Updated June 3, 2013
In patients having Alzheimer’s disease the brain is somewhat shrunken and, on postmortum examination, a definite loss of nervous tissue is noted. Examination of the brain tissues under a microscope reveals small bundles of material called senile plaques, scattered throughout the tissues. The more plaques that are present, the worse is the mental condition of the patient. Chemical analysis reveals the presence of the metal aluminum at the core of each plaque and within many of the cells found in the plaques. Evidence is accumulating to indicate that aluminum may be involved in the formation of the plaques, and it is therefore a prime suspect as the initial cause of the disease.
Five population studies now link Alzheimer’s disease to aluminum in drinking water. As early as 1885, aluminum was shown to be toxic to the nervous tissues of animals. Aluminum can also produce a degeneration of the nervous tissues in cats and rabbits that resembles in some ways that seen in the brains of human patients with Alzheimer’s disease. Patients with diseased kidneys accumulate large amounts of aluminum in their bodies from medications and from kidney-machine solutions that have been used until recently. This accumulation results in a severe mental deterioration.
Aluminum is the third most common element in the earth’s crust. “Normal” dietary intake of aluminum is about 3 to 5 mg per day, of which only a very small amount is absorbed by the body’s tissues. The aluminum to which we are exposed comes from many sources, and most of these are under our control. Dust, water, and even unprocessed foods contain aluminum that may be difficult to avoid. But aluminum in cosmetics, many medicines, food additives (for example, some brands of baking powders, and highly absorbable aluminum maltol used in instant chocolate mixes), cans, kitchenware, and utensils can be easily avoided. A very popular antacid, Amphojel, consists of aluminum hydroxide.
Most of this daily intake is eliminated by healthy kidneys. However, some individuals seem to absorb aluminum more readily, or are less able to eliminate it; these people, who cannot be identified before symptoms begin, are most likely to suffer from Alzheimer’s disease. Certainly not every one of the multitudes of us who have been fed for a lifetime on foods cooked in aluminum pots and pans will end our days in this world as severely mentally deficient patients. Aluminum is only one strongly suspected culprit. Scientists believe that other factors, yet to be identified, are involved in the interactions that allow the body to suffer this form of degeneration.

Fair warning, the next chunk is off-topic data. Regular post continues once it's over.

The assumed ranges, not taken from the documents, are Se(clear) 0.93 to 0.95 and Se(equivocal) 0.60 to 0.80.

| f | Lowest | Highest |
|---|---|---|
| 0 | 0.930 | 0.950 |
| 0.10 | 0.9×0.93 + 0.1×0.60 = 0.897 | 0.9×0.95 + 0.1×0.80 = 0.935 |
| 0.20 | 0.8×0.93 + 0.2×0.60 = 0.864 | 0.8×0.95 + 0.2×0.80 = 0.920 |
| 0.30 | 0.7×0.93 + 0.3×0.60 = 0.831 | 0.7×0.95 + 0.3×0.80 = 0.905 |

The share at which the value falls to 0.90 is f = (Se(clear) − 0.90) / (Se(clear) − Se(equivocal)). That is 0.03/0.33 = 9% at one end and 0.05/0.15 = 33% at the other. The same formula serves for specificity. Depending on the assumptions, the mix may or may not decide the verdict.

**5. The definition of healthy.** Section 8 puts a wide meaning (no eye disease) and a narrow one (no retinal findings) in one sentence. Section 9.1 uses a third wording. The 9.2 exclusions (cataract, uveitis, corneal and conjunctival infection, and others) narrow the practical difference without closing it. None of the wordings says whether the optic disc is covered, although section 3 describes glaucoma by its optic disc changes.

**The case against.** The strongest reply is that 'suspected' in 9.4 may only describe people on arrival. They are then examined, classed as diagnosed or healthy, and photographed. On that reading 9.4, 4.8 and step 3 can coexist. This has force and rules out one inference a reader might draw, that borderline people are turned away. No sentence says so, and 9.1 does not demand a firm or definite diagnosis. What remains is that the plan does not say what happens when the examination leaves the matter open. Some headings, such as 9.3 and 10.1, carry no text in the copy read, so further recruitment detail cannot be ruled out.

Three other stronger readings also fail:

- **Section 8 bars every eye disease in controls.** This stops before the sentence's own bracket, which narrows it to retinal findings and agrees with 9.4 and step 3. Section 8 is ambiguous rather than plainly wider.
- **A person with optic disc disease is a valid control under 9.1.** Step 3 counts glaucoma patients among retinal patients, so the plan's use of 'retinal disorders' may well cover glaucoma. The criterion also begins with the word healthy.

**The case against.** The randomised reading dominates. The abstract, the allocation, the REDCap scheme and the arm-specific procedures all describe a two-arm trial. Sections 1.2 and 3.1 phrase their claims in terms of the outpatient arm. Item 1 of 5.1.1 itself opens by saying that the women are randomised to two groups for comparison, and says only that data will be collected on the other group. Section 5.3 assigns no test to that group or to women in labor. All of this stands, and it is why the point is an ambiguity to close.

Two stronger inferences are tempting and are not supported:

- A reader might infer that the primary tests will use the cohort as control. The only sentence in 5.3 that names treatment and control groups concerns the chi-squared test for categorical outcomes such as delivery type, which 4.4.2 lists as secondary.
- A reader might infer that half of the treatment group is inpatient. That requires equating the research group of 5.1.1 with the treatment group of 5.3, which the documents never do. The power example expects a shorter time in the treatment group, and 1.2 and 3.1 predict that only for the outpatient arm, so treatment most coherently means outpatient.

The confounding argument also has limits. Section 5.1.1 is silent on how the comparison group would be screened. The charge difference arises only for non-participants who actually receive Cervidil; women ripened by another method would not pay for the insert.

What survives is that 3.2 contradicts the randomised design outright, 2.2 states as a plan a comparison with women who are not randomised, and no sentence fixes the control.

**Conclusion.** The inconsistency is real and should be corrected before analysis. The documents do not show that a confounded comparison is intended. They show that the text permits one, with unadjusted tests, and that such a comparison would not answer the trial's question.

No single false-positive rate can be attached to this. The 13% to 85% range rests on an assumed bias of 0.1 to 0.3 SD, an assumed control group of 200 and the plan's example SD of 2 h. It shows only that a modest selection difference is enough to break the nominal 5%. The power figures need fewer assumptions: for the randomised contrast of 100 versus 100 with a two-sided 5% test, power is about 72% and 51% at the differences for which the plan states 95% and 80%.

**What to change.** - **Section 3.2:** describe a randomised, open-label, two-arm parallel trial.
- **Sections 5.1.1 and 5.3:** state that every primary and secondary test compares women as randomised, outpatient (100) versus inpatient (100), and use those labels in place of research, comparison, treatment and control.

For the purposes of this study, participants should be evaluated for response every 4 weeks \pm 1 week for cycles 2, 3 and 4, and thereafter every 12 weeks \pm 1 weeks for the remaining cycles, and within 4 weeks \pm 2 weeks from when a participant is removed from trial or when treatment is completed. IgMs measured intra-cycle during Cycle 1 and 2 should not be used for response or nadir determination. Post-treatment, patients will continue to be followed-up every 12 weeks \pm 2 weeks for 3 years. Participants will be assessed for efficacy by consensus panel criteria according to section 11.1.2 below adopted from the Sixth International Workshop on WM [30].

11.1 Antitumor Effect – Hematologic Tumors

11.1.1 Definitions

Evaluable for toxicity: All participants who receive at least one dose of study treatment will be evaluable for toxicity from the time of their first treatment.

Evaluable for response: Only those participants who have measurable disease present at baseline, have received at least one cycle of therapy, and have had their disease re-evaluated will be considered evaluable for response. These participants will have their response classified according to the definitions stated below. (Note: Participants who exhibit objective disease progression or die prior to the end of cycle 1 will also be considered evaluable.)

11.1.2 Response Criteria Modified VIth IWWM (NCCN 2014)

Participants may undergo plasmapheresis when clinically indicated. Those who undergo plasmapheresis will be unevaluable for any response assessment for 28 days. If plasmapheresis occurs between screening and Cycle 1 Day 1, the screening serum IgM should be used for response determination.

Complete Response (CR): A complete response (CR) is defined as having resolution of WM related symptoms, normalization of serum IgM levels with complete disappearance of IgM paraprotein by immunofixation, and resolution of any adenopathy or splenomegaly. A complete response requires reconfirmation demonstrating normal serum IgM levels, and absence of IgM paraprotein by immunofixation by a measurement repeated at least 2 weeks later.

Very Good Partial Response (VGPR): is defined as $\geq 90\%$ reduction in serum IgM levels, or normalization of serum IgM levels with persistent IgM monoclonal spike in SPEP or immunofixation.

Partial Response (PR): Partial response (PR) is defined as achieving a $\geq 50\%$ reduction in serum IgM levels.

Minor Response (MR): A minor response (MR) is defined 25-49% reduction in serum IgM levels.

Some scientists are particularily worried about inhaled aluminum because autopsy studies have shown a high proportion of senile plaques in the olfactory (smelling) lobes of the brain. Spray antiperspirants would be a likely product for this concern.
Your choice of cookware is important. Glass and porcelain are relatively nonreactive with foods. Metal cookware does react with the acids in foods and the metal ions thereby released gain access to your body. In the case of copper, iron, and stainless steel cookware the metals are actually essential trace elements, and therefore make a valuable nutritional contribution if they are not absorbed in excess. Aluminum, on the other hand, not only has no recognized function in the body, but is toxic.
Based on present information prudent action would be to avoid all sources of ingestable and inhaled aluminum. Those who fail to heed this advice will serve as “guinea pigs” for the human experiments that may eventually prove the presence or absence of serious health effects of aluminum.
Two years of investigation were reported in the Lancet in 1991 using an aluminum chelating agent, desferrioxamine, to slow the progress of Alzheimer’s disease. Between 1979 and 1987 there has been a thirteen-fold increase in the number of deaths from Alzheimer’s disease in the United States. To me this represents the increase in exposure to aluminum that has happened to people in our society.
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